Then along came kale, which we’re told supplies 200 percent of our vitamin C needs, 180 percent of our vitamin K needs along with all manner of anti-aging agents. How come we haven’t been gobbling up this miracle veggie before now? Because we hated it! Its bitter flavor and tough leaves were just too hard to love. But enterprising restaurant chefs soon fixed that, glamorizing this ugly duckling of the cabbage family so effectively that it began to be seen everywhere. (The New York Times dubbed it the official vegetable of Brooklyn.) West Street Grill serves a chopped kale salad made with cranberries, goat cheese, Granny Smith apples in a balsamic vinaigrette. Six Main in Chester tosses it with avocado, celery, red peppercorns, walnuts and pear. Whole Foods Markets now sell bags of Tasty Kale chips (invented by a couple of guys in Woodbridge) in five flavors, crisp and addictive as potato chips, but because the kale (grown in Connecticut) is dehydrated, not fried, we munch without guilt—and get all those health benefits.
Lentils have been around forever but demand for them is increasing: lentils and other legumes make an excellent protein source for today’s growing numbers of vegetarian and vegan diners. Another ancient edible, Greek yogurt, has been rediscovered, and frozen-yogurt places have sprouted everywhere, with a Pinkberry or its like in every town. (Though the big draw here is a candy store’s worth of toppings ranging from Heath Bar chunks to buttered pecans and mango chips. )
Juice Bars are style-page news. Runway models are juicing for days before the show. Baristas are competing to invent the most efficacious concoction. Papaya, tofu, lentils and pumpkin seed—with a dash of bitters? I made that one up but it’s got to be dynamite.
I like to think that Arturo Franco-Camacho started it, wielding his pots and pans behind a communal counter at Roomba, the enchanting grottolike restaurant he and his wife, Suzette, created years ago in the basement of a brick building on Chapel Street in New Haven. Of course, people have always liked hanging out in bars where the snacks were good enough to make a meal. But Roomba was different. It wasn’t about the liquor, it was about the exciting Nuevo Latino food, and the conviviality, with the chef entering in. But whether or not chef Camacho had anything to do with it, sitting at a counter watching chefs do their thing is currently a cool thing to do.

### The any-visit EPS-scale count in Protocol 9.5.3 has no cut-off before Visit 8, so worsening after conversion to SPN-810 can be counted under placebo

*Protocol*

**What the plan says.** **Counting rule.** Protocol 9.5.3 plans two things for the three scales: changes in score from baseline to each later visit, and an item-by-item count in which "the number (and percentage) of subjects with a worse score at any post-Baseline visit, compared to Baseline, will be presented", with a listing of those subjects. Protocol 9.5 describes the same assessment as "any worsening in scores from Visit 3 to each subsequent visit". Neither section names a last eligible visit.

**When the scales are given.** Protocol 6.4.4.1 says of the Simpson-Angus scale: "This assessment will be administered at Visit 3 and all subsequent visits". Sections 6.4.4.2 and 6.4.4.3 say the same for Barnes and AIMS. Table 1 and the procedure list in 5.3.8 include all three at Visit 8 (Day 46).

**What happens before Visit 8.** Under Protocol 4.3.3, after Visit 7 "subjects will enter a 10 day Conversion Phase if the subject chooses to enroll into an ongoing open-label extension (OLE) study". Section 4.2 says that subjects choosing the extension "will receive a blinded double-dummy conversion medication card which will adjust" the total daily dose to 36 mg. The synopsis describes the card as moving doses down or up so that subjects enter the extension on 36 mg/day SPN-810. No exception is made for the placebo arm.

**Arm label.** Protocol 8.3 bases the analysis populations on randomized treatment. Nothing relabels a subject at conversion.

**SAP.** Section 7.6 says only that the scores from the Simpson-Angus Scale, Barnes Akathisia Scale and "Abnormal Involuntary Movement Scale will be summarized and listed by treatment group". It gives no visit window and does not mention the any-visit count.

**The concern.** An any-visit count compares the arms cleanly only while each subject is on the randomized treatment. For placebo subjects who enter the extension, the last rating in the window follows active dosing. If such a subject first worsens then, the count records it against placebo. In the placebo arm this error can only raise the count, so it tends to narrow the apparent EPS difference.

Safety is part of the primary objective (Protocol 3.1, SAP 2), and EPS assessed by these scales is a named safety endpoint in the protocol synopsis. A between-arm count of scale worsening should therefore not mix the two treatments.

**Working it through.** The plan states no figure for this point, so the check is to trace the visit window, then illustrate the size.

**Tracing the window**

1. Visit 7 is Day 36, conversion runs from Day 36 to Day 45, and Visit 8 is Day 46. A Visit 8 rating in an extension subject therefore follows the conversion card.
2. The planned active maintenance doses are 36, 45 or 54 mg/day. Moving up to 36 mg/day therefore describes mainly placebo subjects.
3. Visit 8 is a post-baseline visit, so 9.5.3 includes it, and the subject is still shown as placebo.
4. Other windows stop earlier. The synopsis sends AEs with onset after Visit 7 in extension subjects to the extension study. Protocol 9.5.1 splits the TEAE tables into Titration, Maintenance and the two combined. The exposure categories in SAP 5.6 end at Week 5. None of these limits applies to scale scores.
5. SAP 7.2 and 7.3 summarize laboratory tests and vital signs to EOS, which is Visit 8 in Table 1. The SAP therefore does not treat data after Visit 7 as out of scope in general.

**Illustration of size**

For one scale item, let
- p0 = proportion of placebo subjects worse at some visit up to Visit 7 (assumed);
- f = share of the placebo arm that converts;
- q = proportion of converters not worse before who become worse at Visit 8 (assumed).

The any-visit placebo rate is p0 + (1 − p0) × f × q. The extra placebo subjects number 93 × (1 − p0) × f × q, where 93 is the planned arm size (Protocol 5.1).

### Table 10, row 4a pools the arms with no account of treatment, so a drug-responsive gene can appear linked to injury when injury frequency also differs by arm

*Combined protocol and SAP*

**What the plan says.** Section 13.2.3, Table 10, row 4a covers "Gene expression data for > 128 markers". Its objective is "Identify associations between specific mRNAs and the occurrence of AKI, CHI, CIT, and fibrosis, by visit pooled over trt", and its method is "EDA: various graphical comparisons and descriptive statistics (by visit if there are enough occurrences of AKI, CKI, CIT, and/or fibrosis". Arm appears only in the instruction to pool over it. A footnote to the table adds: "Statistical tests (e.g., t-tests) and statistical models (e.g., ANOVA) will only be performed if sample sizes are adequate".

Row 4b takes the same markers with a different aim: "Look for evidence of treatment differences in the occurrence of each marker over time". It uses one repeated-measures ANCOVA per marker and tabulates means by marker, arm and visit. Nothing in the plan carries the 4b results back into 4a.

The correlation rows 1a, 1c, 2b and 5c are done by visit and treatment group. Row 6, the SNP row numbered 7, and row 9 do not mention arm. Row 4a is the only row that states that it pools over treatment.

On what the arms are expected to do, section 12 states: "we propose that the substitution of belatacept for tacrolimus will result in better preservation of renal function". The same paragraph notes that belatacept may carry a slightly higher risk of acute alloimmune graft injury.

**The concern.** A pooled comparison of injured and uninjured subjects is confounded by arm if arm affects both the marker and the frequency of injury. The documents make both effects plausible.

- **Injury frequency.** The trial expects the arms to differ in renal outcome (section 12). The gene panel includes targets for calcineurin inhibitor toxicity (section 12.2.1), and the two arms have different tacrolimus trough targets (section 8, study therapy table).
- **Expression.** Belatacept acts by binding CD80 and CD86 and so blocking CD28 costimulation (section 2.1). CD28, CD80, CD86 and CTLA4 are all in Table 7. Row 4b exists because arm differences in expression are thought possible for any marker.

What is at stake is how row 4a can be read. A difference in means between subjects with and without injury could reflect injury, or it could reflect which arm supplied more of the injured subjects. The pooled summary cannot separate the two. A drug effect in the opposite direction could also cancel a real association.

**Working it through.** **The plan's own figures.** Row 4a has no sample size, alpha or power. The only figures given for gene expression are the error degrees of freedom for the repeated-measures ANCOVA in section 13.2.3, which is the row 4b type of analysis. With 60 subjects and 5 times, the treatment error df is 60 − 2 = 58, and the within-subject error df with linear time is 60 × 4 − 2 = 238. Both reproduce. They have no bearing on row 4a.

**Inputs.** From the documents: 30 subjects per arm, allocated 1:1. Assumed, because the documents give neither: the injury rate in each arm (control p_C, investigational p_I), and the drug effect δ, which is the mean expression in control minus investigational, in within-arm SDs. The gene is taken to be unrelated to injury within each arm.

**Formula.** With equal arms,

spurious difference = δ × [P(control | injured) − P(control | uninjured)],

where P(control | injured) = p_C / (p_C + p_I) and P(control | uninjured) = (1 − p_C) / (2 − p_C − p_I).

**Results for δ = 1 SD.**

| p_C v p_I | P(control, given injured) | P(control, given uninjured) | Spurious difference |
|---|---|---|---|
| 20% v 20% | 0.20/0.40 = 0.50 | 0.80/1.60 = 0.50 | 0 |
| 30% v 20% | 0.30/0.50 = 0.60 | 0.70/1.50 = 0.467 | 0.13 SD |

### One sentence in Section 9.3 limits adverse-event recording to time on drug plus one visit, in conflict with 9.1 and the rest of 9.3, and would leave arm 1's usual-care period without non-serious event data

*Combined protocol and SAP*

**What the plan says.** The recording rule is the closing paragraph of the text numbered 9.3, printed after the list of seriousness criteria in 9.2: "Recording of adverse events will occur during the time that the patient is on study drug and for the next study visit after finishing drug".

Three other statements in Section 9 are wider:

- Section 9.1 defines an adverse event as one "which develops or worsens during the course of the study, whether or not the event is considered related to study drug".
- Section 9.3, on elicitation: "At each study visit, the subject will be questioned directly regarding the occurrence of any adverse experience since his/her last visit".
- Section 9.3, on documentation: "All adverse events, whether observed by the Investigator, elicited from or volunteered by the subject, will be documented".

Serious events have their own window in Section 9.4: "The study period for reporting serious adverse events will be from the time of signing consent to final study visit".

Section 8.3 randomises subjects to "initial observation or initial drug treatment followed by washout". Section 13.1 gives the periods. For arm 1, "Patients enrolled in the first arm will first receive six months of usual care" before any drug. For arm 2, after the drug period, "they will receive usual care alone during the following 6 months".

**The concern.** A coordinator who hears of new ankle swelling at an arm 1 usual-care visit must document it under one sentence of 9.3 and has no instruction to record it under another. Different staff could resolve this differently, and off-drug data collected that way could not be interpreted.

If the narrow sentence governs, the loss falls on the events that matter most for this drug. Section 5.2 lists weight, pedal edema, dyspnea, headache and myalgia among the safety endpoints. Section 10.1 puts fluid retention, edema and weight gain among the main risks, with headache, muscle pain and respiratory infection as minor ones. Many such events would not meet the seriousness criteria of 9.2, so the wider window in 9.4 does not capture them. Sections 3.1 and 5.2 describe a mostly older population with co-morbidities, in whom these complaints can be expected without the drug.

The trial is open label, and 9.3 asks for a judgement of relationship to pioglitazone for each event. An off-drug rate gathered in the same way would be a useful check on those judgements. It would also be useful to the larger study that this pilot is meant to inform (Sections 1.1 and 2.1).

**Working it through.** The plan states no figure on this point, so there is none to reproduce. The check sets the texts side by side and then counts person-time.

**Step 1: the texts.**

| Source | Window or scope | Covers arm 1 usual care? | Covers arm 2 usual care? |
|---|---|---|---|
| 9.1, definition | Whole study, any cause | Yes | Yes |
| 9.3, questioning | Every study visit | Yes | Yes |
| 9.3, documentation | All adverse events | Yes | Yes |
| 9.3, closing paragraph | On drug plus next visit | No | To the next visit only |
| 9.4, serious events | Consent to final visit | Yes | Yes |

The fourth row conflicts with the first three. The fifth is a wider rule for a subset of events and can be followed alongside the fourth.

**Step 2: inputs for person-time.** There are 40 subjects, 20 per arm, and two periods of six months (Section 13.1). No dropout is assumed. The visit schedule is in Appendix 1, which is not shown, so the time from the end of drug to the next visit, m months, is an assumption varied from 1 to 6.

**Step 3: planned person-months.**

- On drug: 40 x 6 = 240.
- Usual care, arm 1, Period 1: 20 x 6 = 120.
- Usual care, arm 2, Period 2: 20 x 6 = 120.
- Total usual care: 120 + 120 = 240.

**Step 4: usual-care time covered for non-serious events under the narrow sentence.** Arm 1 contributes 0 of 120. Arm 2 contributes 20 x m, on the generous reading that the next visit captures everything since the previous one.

Westport’s Tarry Lodge has carrera marble-topped bar with a prime view of pizza makers whirling the dough, topping it and sliding the finished creation into the wood-burning Mugnaini oven. At Elm in New Canaan, guests can sit at a counter facing an elegant state-of-the-art kitchen where chef Brian Lewis performs culinary magic and reveals tricks of the trade. The counter seating at David Burke Prime at Foxwoods Casino & Resort puts diners where the action is, in the swinging bar. At The Mill at 2T, an intimate seven-table restaurant in Simsbury, the most coveted seats are at a counter in front of the stove, so close to chef Ryan Jones that he could (and sometimes does) toss you a tidbit of whatever he’s preparing. It’s sort of like eating in the kitchen at a friend’s house.
Eating out with the kids is so in, home dining rooms may be an endangered species. But togetherness counts and restaurants have the message. River Tavern in Chester offers family dinner on Sundays when kids dine free. At East Side Restaurant in New Britain, a children’s menu offers entrées that come with vegetables and a choice of French fries, mashed potatoes or potato pancakes—plus beverage and dessert—for $7.95. Entrées include roast turkey, chicken nuggets and German pot roast. Beverages range from chocolate milk to Shirley Temples, with sundaes, sherbet and Jell-o for dessert.
Italian and Asian restaurants also love families, and the feeling is mutual. Is sushi the new pizza? Maybe not yet. But whatever’s on the plate, count on seeing more and more families dining out together. How nice is that?
Vive le French Bistro
French is toast, the pundits declared, and the stuffy formal French fare laden with rich heavy sauces they were talking about is indeed out of style. But the appeal of simple, fresh, deeply satisfying French bistro food—moules, escargots, duck confit, steak frites, coq au vin—served in a warm, friendly setting shows no sign of abating. Hip, hot, lively and loud with a Paris-now vibe, these new bistros are a whole new breed.